Human rights activism

After observing the Vilnius scene for years, Dovid Katz began in 2008 to publicly challenge the "Double Genocide" theory of World War II and the accusations against Holocaust survivors who survived by joining the Jewish partisans. In a Rothschild Foundation London seminar in February that year he proposed the term "Holocaust Obfuscation" for an East European trend to downgrade the Holocaust into one of two purportedly equal genocides (without actually denying any deaths); he refined the term in a 2009 paper.[44] When, in May 2008, Lithuanian prosecutors launched investigations of two more elderly Holocaust survivors, Fania Yocheles Brantsovsky and Dr. Rachel Margolis, Katz embarked on a new activist phase of his life. He became a staunch advocate for the accused Holocaust survivors who were under investigation, and played a role in mobilizing the Western diplomatic community in Vilnius to support them. Results, achieved in partnership with Vilnius based diplomats, included a reception by the Irish ambassador for Ms. Brantsovsky, awarding her a certificate,[45] on 3 June 2008 (the same day the Prague Declaration on European Conscience and Communism was signed), and a certificate of merit[46] from the American ambassador. This was followed in August that year by a letter from nine NATO-member embassies[47] to Dr. Rachel Margolis in Rehovot, Israel, and, in 2010, by a letter from seven European ambassadors[48] that noted the legalization of swastikas that year, renewed Holocaust denial, and the attempts to "equalize" Nazi and Soviet crimes.

Professor Katz was apparently the first to publicly challenge the 2008 Prague Declaration in two May 2009 op-eds, in The Jewish Chronicle[49] and The Irish Times.[50] He subsequently contributed articles to The Guardian (in 2010),[51]Tablet Magazine (2010),[52]The Jerusalem Post (2011),[53] the London Jewish News (2012),[54]The Times of Israel (2012),[55] and other publications.[56] He has lectured on these issues at the Jewish National Fund in Adelaide, Australia (May 2011),[57]Lund University in Sweden (May 2010),[58]Monash University in Melbourne (June 2011),[59] Musée d'Aquitaine in Bordeaux (March 2012),[60]Rutgers University (Nov 2008),[61]University of Pennsylvania (Nov 2008),[62]University of South Carolina at Columbia (March 2011),[63] the Woodrow Wilson Center's Kennan Institute in Washington, D.C. (March 2011),[64]University of London (April 2009),[65] and Yeshiva University (March 2011),[66] among others.[67] His professorship at Vilnius University was terminated, after eleven years, in 2010.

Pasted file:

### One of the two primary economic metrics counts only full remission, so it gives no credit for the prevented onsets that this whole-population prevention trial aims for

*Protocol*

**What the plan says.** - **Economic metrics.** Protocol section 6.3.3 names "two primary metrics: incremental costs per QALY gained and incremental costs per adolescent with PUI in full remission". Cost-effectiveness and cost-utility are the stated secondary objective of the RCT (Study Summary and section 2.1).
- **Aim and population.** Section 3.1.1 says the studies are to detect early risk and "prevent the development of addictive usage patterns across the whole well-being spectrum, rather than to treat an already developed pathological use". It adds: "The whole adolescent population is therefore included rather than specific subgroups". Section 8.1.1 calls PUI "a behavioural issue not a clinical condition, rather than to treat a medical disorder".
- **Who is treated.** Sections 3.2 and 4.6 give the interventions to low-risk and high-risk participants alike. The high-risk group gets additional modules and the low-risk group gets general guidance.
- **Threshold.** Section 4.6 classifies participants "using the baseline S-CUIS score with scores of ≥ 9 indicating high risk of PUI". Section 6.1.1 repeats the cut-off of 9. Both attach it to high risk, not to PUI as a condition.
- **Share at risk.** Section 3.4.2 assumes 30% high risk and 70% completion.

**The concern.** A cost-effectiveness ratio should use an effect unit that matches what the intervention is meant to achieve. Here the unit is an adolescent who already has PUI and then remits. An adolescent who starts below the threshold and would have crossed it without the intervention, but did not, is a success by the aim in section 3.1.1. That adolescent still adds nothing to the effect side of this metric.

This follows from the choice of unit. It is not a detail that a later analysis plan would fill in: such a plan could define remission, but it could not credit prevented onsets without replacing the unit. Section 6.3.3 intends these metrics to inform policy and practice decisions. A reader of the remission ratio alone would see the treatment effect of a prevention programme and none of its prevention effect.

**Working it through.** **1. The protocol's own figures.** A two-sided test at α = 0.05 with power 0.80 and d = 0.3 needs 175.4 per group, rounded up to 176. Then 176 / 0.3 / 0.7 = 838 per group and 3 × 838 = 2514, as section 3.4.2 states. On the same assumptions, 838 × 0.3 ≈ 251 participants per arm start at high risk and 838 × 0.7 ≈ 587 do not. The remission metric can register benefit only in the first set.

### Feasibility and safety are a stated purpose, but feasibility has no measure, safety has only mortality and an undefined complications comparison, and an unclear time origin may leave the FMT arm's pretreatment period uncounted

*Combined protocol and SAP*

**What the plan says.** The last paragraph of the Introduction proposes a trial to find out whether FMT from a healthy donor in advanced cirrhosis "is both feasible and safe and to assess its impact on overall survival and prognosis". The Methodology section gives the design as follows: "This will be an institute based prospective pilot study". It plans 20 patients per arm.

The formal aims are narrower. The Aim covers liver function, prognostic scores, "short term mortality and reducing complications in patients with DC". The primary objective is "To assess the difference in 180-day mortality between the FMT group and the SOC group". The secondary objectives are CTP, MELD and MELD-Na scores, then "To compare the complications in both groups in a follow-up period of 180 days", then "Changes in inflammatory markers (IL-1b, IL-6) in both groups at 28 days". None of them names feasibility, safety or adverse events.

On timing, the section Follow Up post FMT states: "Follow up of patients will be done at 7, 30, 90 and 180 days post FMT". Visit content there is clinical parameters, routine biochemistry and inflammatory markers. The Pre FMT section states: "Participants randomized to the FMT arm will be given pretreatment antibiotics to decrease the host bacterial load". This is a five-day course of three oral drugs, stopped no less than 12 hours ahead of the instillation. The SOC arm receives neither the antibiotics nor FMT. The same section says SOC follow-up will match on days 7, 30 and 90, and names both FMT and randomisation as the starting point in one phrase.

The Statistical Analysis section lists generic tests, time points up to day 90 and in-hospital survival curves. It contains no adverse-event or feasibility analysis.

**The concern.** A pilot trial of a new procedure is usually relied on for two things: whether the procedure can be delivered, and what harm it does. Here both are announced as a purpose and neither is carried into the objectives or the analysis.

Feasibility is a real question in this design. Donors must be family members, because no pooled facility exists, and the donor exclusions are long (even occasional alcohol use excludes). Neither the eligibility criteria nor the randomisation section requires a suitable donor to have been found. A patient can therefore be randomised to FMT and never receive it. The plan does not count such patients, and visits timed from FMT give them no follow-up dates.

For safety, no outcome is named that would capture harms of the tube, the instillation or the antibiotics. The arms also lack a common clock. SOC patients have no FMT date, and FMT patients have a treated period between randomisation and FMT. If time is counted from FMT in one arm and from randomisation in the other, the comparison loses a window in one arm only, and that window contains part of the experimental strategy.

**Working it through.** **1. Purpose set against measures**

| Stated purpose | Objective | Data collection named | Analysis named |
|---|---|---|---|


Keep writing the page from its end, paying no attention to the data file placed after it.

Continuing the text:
In September 2009 Katz launched the openly partisan online journal which was renamed a year later, and came to include contributions by several dozen authors;[68] it has sections on the regional glorification of local Nazi collaborators,[69] and the related "exotic tourism"[70] as well as Opinion,[71] Books,[72] Film[73] and History[74] sections. Over time, DefendingHistory has also become one of the addresses for resources in Litvak (Lithuanian Jewish) affairs,[75] including culture, history, news, tourism and "dark tourism."

In 2012 he co-authored (with Danny Ben-Moshe) The Seventy Years Declaration,[76] signed on the occasion of the 70th anniversary of the Wannsee Conference by 71 European parliamentarians (MPs and MEPs, including Conservatives and Liberals as well as Social Democrats and Labor, also—eight Lithuanian Social Democratic parliamentarians). He was invited to present it formally to Martin Schulz,[77] president of the European Parliament, in Strasbourg on March 14, 2012.[78]

Katz's work on the Holocaust in Lithuania (and related antisemitism issues) was among the subjects of a 2010 BBC world service program by Wendy Robbins,[79] and a 2012 Australian documentary film by Marc Radomsky and Danny Ben-Moshe.[80] He has participated in various public debates on these subjects,[81][82][83] and has publicly disagreed with Yale Professor Timothy D. Snyder on the related history, in a 2010 Guardian debate[84] preceding publication of Snyder's "Bloodlands: Europe Between Hitler and Stalin", in a book review in East European Jewish Studies (2011),[85] and an open letter[86] during the controversy over the reburial with full honors[87] in 2012 of the 1941 Nazi puppet prime minister in Lithuania. He also engaged in public debate with the director of YIVO[88] and the Economist's Edward Lucas.[89][90]